Figure 5: First Stage Kernel Shellcode on the Wire


EternalRomance, much like EternalBlue, begins by performing the same check to confirm whether the remote system is vulnerable to an SMB buffer overflow (Figure 1). Where EternalBlue targeted Windows 7 SP1 machines using SMBv2, EternalRomance exploits another vulnerability, specifically, the process of handling SMBv1 transactions.

While Windows 7 does use SMBv1, this also allows EternalRomance to target XP, Vista and 7 as well as Windows Server 2003 and 2008. Unlike EternalBlue, this exploit will start by spraying the heap with SMB_COM_TRANSACTION2 packets, after which it will try to obtain information about the sprayed memory layout using an information leak in response to a malformed SMB request:

Figure 6: SMB_COM_TRANSACTION2 Spraying

Once it obtains the address of one of the TRANSACTION objects in memory, it will corrupt the structure by overwriting the pointer to the InData buffer with a pointer to malicious code (known as an out-of-bounds heap write):

Figure 7: Corruption of InData

After corruption, the exploit then delivers the payload by sending multiple “Trans2 Request, SESSION_SETUP” packets. Each of these packets contains different data within the SESSION_SETUP Data field. In the case of Petya-like, this related to the DoublePulsar payload:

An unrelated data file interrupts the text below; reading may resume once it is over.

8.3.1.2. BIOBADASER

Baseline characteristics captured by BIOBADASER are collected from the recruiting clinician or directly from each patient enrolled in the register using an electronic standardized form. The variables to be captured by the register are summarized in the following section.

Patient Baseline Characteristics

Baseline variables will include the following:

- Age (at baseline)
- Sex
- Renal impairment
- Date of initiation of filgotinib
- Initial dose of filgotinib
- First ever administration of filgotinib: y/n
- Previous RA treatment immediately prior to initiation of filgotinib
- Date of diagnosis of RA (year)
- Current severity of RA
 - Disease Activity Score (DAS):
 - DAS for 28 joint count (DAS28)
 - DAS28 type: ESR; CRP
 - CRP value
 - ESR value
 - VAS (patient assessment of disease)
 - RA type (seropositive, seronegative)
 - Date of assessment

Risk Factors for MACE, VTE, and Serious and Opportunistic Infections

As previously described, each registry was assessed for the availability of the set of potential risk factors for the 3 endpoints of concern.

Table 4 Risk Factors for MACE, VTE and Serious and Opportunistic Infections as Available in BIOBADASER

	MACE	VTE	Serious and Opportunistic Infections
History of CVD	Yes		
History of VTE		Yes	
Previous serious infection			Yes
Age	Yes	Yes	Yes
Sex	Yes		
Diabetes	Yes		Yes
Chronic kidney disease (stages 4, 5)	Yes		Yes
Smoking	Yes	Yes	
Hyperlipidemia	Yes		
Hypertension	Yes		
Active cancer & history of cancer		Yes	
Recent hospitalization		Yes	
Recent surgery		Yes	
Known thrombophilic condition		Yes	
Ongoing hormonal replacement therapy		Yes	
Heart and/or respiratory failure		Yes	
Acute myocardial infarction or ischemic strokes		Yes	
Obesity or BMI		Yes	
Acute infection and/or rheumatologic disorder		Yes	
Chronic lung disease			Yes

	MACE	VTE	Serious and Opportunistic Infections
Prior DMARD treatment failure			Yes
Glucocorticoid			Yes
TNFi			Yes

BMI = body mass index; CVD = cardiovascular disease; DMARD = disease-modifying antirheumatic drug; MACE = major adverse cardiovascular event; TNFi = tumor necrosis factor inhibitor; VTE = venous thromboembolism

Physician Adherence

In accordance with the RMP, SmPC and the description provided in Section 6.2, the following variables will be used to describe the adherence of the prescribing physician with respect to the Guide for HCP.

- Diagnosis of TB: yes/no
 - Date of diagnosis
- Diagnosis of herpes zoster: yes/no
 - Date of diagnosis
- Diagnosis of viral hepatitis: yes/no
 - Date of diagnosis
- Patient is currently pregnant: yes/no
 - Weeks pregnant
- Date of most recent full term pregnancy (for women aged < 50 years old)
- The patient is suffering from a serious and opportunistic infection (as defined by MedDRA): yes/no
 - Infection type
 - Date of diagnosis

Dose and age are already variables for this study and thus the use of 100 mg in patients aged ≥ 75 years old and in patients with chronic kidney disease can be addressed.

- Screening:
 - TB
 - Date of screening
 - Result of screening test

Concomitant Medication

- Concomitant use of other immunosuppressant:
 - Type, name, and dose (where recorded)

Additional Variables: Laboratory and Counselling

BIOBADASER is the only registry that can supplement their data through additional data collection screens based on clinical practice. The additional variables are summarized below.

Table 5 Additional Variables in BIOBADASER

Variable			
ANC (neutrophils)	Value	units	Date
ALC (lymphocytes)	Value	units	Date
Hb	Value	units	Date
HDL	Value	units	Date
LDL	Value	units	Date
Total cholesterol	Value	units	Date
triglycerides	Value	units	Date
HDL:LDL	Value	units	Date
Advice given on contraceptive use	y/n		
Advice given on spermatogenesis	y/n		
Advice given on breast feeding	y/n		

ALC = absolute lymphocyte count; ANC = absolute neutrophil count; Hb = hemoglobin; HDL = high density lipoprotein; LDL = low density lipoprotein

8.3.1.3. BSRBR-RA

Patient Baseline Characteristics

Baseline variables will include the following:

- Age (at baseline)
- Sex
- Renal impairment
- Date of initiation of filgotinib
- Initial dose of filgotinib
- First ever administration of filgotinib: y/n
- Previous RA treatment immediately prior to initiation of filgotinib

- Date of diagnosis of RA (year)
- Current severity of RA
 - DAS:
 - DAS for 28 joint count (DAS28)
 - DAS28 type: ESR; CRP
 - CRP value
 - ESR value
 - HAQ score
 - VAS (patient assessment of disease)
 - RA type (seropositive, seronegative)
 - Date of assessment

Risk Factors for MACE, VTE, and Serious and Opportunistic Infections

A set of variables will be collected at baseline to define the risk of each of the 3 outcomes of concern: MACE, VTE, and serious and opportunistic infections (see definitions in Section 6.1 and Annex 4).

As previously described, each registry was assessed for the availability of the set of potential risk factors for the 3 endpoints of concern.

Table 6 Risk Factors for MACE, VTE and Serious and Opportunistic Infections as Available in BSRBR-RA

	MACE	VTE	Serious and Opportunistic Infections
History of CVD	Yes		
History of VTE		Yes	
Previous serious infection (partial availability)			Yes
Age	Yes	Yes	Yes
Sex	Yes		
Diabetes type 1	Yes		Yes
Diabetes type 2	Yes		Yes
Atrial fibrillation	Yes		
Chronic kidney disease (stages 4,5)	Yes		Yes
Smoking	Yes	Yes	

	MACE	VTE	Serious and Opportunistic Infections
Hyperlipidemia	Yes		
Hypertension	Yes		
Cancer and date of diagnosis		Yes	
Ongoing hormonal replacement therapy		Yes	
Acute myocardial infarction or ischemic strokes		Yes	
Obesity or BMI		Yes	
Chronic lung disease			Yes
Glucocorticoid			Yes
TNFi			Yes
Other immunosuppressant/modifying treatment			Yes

Figure 8: Payload Transmission


This exploit uses a packet type confusion vulnerability. It first sends an SMB_COM_TRANSACTION packet to allocate a Transaction structure in memory. Then it will send an SMB_COM_WRITE_ANDX request to the same transaction, and in the process, trigger the type confusion vulnerability.

This will result in moving the InData pointer to point past the start of the buffer, and therefore allow for modification of the object that comes immediately after the buffer. Then malware will send a specially crafted SMB_COM_TRANSACTION_SECONDARY packet, and due to pointer being moved forward, this packet's data will overwrite the neighboring transaction structure, setting its InData pointer to point to an attacker controlled location.


This exploit takes advantage of a race condition in transaction handling, which allows data to be added to a complete transaction that is already scheduled for execution. The memory object that is storing SMB transaction data (received via a self-containing primary transaction request packet) can be modified by sending a secondary transaction request packet before the transaction is executed.